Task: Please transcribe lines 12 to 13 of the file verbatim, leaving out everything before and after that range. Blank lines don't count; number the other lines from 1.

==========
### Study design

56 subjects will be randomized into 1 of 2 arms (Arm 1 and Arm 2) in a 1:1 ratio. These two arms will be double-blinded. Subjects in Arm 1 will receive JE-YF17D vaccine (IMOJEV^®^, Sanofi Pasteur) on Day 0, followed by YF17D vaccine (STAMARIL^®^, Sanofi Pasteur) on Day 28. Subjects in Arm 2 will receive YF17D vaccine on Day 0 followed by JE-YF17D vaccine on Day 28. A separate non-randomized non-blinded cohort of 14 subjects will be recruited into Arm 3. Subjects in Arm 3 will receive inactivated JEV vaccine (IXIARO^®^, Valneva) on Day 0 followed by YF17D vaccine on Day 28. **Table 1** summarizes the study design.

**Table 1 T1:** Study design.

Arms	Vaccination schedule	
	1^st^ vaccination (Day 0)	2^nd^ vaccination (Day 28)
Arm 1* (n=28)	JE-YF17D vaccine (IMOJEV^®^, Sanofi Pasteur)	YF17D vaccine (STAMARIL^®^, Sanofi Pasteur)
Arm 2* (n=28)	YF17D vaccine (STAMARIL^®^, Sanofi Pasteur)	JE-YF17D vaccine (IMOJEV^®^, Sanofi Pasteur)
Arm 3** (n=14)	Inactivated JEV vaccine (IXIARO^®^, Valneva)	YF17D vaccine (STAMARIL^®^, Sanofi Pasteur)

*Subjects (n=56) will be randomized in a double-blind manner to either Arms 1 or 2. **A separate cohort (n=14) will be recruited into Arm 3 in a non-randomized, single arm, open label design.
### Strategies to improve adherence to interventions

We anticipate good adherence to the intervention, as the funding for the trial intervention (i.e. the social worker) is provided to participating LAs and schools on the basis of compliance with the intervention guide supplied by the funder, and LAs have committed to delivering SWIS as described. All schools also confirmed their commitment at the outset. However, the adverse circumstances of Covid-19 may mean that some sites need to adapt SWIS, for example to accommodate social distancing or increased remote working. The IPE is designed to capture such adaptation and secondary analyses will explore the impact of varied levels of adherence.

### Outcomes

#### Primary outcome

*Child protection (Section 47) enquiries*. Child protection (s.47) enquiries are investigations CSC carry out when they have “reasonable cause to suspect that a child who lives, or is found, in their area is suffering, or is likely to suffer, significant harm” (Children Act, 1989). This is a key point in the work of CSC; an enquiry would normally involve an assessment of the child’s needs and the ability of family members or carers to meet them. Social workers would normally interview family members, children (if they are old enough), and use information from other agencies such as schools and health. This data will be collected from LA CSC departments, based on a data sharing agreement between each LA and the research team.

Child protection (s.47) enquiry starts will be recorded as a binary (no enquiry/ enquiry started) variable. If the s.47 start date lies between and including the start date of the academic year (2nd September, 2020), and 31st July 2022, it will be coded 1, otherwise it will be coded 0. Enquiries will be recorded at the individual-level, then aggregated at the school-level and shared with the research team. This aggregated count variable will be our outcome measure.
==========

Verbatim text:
### Outcomes

#### Primary outcome